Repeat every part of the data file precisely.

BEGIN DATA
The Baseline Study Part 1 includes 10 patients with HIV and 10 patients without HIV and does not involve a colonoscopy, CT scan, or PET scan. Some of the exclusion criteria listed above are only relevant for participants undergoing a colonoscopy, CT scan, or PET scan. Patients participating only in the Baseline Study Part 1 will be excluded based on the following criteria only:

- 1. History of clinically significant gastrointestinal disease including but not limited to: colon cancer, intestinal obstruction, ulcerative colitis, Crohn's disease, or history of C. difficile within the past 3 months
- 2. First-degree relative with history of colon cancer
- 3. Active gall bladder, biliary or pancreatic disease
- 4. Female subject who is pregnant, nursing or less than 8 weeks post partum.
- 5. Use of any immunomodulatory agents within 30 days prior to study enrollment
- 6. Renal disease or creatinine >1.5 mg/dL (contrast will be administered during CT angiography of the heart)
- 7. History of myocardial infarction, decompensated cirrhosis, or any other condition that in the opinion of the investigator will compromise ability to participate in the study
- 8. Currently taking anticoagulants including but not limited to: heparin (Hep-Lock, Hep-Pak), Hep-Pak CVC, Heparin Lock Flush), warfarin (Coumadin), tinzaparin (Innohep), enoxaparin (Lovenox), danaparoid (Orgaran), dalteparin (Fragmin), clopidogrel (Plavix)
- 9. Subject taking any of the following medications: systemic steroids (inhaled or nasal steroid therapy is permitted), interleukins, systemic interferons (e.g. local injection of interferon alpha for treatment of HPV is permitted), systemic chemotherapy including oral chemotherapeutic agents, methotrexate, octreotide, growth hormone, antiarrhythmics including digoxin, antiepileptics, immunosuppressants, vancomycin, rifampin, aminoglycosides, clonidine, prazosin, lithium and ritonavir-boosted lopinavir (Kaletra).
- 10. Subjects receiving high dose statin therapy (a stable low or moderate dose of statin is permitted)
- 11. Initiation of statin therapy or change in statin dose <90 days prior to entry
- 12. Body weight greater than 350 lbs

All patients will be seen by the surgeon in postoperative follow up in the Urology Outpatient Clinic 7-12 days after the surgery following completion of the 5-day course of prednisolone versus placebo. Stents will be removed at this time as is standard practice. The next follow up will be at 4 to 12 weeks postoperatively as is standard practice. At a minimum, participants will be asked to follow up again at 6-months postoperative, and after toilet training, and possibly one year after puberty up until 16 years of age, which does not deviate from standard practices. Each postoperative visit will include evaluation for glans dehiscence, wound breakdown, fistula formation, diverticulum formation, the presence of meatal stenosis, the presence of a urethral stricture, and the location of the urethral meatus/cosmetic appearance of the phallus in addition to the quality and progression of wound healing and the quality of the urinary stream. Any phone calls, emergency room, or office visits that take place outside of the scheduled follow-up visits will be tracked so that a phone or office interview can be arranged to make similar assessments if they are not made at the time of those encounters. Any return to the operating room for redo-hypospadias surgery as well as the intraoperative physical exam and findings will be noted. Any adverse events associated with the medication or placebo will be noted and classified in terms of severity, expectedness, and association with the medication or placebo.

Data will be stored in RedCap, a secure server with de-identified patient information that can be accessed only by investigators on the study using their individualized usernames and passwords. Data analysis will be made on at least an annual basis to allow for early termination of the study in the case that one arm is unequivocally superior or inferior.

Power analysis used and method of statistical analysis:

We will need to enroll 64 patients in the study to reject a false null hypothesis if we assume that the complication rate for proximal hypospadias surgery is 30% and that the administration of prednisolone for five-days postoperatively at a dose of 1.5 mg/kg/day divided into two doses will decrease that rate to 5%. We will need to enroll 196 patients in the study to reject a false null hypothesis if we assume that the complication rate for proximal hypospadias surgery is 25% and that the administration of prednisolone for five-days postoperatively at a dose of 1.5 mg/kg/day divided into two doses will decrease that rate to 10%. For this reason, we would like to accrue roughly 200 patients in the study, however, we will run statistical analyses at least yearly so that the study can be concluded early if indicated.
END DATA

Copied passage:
The Baseline Study Part 1 includes 10 patients with HIV and 10 patients without HIV and does not involve a colonoscopy, CT scan, or PET scan. Some of the exclusion criteria listed above are only relevant for participants undergoing a colonoscopy, CT scan, or PET scan. Patients participating only in the Baseline Study Part 1 will be excluded based on the following criteria only:

- 1. History of clinically significant gastrointestinal disease including but not limited to: colon cancer, intestinal obstruction, ulcerative colitis, Crohn's disease, or history of C. difficile within the past 3 months
- 2. First-degree relative with history of colon cancer
- 3. Active gall bladder, biliary or pancreatic disease
- 4. Female subject who is pregnant, nursing or less than 8 weeks post partum.
- 5. Use of any immunomodulatory agents within 30 days prior to study enrollment
- 6. Renal disease or creatinine >1.5 mg/dL (contrast will be administered during CT angiography of the heart)
- 7. History of myocardial infarction, decompensated cirrhosis, or any other condition that in the opinion of the investigator will compromise ability to participate in the study
- 8. Currently taking anticoagulants including but not limited to: heparin (Hep-Lock, Hep-Pak), Hep-Pak CVC, Heparin Lock Flush), warfarin (Coumadin), tinzaparin (Innohep), enoxaparin (Lovenox), danaparoid (Orgaran), dalteparin (Fragmin), clopidogrel (Plavix)
- 9. Subject taking any of the following medications: systemic steroids (inhaled or nasal steroid therapy is permitted), interleukins, systemic interferons (e.g. local injection of interferon alpha for treatment of HPV is permitted), systemic chemotherapy including oral chemotherapeutic agents, methotrexate, octreotide, growth hormone, antiarrhythmics including digoxin, antiepileptics, immunosuppressants, vancomycin, rifampin, aminoglycosides, clonidine, prazosin, lithium and ritonavir-boosted lopinavir (Kaletra).
- 10. Subjects receiving high dose statin therapy (a stable low or moderate dose of statin is permitted)
- 11. Initiation of statin therapy or change in statin dose <90 days prior to entry
- 12. Body weight greater than 350 lbs

All patients will be seen by the surgeon in postoperative follow up in the Urology Outpatient Clinic 7-12 days after the surgery following completion of the 5-day course of prednisolone versus placebo. Stents will be removed at this time as is standard practice. The next follow up will be at 4 to 12 weeks postoperatively as is standard practice. At a minimum, participants will be asked to follow up again at 6-months postoperative, and after toilet training, and possibly one year after puberty up until 16 years of age, which does not deviate from standard practices. Each postoperative visit will include evaluation for glans dehiscence, wound breakdown, fistula formation, diverticulum formation, the presence of meatal stenosis, the presence of a urethral stricture, and the location of the urethral meatus/cosmetic appearance of the phallus in addition to the quality and progression of wound healing and the quality of the urinary stream. Any phone calls, emergency room, or office visits that take place outside of the scheduled follow-up visits will be tracked so that a phone or office interview can be arranged to make similar assessments if they are not made at the time of those encounters. Any return to the operating room for redo-hypospadias surgery as well as the intraoperative physical exam and findings will be noted. Any adverse events associated with the medication or placebo will be noted and classified in terms of severity, expectedness, and association with the medication or placebo.

Data will be stored in RedCap, a secure server with de-identified patient information that can be accessed only by investigators on the study using their individualized usernames and passwords. Data analysis will be made on at least an annual basis to allow for early termination of the study in the case that one arm is unequivocally superior or inferior.

Power analysis used and method of statistical analysis:

We will need to enroll 64 patients in the study to reject a false null hypothesis if we assume that the complication rate for proximal hypospadias surgery is 30% and that the administration of prednisolone for five-days postoperatively at a dose of 1.5 mg/kg/day divided into two doses will decrease that rate to 5%. We will need to enroll 196 patients in the study to reject a false null hypothesis if we assume that the complication rate for proximal hypospadias surgery is 25% and that the administration of prednisolone for five-days postoperatively at a dose of 1.5 mg/kg/day divided into two doses will decrease that rate to 10%. For this reason, we would like to accrue roughly 200 patients in the study, however, we will run statistical analyses at least yearly so that the study can be concluded early if indicated.